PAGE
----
M.S.C. oversaw the study and cross-instrument comparison and performed MAVEN IUVS H data analysis. D.M.K., N.G.H. and A.K. performed MCS data analysis. S.A. analysed the NOMAD data. I.R.T. and J.T.E. calibrated the NOMAD data and planned NOMAD observations, assisted by B.R. F.D. helped assess the scientific relevance of NOMAD detections. A.C.V., M.R.P., G.B. and J.-J.L.-M. supervised the scientific observations of NOMAD. A.A.F. performed the TGO/ACS data analysis. J.D. identified the event in the IUVS data and suggested follow-up. K.C. provided IUVS apoapsis images of clouds. All authors made significant contributions to understanding or operating the instruments for which data are presented and participated in the preparation of the manuscript text.

Corresponding author

Correspondence to M. S. Chaffin.

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The authors declare no competing interests.

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Peer review information Nature Astronomy thanks Claire Newman and the other, anonymous, reviewer(s) for their contribution to the peer review of this work.

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Extended data

Extended Data Fig. 1 Geometry of MAVEN apoapsis location throughout the MAVEN mission.

MAVEN orbit numbers and Earth Year/Month dates are shown on the bottom axis, with Mars Year and Ls on the top axis. The blue/brown and green curves show the location of MAVEN’s apoapsis in solar zenith angle (SZA) and local time, and in geographic latitude, respectively. The tan curve shows the latitude of the subsolar point. Intermittent spacecraft activities such as MAVEN Deep Dips (DD-X), Earth-Sun-Mars conjunctions, and the recent aerobraking campaigns are also indicated. IUVS Stellar occultation campaigns are indicated with the star icons. Time periods useful for IUVS H loss measurements occur when apoapsis SZA and latitude are both close to zero and occur relatively rarely in the dataset. Unfortunately these time periods are relatively rare in the dataset.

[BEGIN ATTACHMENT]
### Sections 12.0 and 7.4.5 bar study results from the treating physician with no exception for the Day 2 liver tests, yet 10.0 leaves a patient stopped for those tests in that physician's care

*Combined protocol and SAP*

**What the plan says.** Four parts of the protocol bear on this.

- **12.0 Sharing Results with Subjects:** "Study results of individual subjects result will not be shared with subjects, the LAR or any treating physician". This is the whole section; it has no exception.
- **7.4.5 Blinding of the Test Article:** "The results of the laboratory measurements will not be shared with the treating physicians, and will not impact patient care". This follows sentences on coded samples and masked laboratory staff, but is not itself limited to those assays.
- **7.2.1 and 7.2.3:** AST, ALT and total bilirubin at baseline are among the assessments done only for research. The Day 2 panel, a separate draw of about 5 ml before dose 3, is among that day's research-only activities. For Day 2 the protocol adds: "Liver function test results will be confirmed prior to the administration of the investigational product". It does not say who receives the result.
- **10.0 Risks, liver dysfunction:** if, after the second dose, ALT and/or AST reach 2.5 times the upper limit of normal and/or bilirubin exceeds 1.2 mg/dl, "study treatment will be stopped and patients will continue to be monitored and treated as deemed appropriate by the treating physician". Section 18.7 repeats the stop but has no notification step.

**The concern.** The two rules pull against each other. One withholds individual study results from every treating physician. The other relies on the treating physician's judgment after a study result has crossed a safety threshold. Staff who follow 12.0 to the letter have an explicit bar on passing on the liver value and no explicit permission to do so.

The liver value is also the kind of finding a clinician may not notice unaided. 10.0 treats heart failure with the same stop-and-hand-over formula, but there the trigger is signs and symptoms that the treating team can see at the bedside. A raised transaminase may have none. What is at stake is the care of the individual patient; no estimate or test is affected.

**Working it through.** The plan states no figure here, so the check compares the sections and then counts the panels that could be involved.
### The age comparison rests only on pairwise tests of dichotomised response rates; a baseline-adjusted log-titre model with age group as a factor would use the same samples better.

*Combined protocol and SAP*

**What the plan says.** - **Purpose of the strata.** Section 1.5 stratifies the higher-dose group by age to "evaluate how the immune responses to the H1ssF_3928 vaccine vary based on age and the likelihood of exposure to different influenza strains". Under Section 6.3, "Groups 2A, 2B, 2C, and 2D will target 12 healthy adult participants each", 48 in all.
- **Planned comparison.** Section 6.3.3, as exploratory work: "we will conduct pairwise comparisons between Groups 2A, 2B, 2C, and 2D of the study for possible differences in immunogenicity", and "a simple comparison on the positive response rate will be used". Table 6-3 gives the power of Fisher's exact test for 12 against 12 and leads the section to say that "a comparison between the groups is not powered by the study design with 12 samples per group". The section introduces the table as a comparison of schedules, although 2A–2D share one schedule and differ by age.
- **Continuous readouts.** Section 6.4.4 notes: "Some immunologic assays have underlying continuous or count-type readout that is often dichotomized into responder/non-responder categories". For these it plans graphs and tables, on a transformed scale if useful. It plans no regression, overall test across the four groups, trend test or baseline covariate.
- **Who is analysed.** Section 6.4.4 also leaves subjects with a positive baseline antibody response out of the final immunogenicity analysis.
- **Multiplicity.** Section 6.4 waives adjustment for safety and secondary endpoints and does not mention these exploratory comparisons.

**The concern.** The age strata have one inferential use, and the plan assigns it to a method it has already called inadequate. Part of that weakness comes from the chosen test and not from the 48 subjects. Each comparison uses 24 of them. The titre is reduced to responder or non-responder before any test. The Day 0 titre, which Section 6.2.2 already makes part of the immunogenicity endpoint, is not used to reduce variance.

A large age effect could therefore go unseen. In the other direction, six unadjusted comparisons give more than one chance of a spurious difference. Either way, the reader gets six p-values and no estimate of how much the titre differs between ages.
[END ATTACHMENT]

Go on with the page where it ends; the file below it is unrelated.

Extended Data Fig. 2 Geometry of TGO and IUVS observations shown in Fig. 1.

Points show the Mars surface geometry of the point along the observation line of sight with minimum ray height. For TGO, occultations are made in both hemispheres, but Fig. 1 shows only Southern Hemisphere data. MCS observations are made at 3 PM across all latitudes, and zonally averaged across longitudes, and so are not shown here. Both TGO and IUVS observing geometry evolved with time over the period of the study, with minimal impact on the conclusion that regional storms can make possible large amounts of high-altitude water that subsequently increases coronal H abundances and loss rates.

Extended Data Fig. 3 Comparison of middle atmosphere water retrievals.

From top to bottom, water retrieved in the Northern Hemisphere by ACS and NOMAD; MCS water retrievals using the methods of Heavens et al. 2018; and Southern Hemisphere water retrievals from ACS and NOMAD. Data presented in the text comes from the Southern Hemisphere, from ACS before Ls 330, and from NOMAD afterward. Color scales are unique to each instrument for clarity, but because these schemes are perceptual the perceived darkness in each panel is a trustworthy indicator of the water abundance retrieved. ACS retrieved abundances are higher than NOMAD abundances and display larger variations; MCS retrievals are higher than both and limited in altitude range.

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Chaffin, M.S., Kass, D.M., Aoki, S. et al. Martian water loss to space enhanced by regional dust storms. Nat Astron (2021).